There’s lace tatting, wool spinning, quilting, soap and candle making, and perhaps the most popular attraction of all sugar cane being made into syrup; an early sweetener. Altogether there are more than 60 demonstrations showcasing how different life was during that period of time from what it is like now.

“It’s hard to describe,” Canada said. “I talked to my dad about coming here and settling. He said our ancestors literally had to carve their way down here because there were few paths and no roads. They came on an oxcart, bringing what little belongings they had with them.”

Like Trask, Canada’s heritage is deeply rooted in the area. His father’s ancestors were early settlers who came in the 1800s and his great, great grandmother was the sister of Osceola, the Seminole leader during the Second Seminole War.

In addition to the demonstrations, 150 to 175 vendors offer hand-made crafts and novelty items like locally made honey with walnuts. Oh, and if you have your holiday cards ready for mailing, bring them and get them postmarked from Christmas, FL.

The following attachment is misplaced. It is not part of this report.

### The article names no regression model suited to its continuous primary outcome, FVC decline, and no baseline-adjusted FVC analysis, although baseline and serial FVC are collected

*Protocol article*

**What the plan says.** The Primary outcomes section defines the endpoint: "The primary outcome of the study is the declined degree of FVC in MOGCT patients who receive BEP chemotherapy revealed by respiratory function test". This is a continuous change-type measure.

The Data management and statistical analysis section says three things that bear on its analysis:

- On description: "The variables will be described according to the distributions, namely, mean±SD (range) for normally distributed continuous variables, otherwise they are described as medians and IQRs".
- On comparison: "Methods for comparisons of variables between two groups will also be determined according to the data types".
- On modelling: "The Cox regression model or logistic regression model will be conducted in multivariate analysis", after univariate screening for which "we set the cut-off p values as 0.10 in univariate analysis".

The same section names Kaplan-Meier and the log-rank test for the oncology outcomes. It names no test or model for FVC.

Cracker Construction

See how life was lived by visiting the seven restored Florida Cracker homes. “Cracker” is a term reflecting a particular architecture of Florida. The characteristic metal roofs are resistant to the humid environment are rain proof and deflect heat. The raised floors, large porches that often wrap around the entire house and straight narrow hallways that run from front to back are examples of how the design enhances air flow in the absence of air conditioning. Cracker architecture continues to have an influence today, with many of its elements being incorporated into modern home designs.

Battlement at the Fort

A video presentation replays for visitors every thirty minutes dialoguing the history of the Seminole Indian Wars. The three Seminole Wars raged on and off from 1816 to 1858 and combined are thought to be the costliest of all the Indian wars in both human and monetary costs in United States history. The Second Seminole War is considered to have been the most important. It began in 1835 when Chief Micanopy ambushed and killed General Dade and all but three of his soldiers, now known as Dade’s Massacre.

In an effort to avoid additional ambushes, the US Army launched a plan to build a series of more than 200 forts, each a day’s hike from one another. This would mean soldiers could march from one fort to another during daylight and have a safe place to stay at night, as well as a place to resupply.

Fort Christmas was one of those forts. On December 25, 1837 about 2,000 US Army soldiers and Alabama volunteers arrived and set to work building a typical Seminole Indian war fort constructed of tall pine pickets, with two blockhouses, a storehouse and a powder.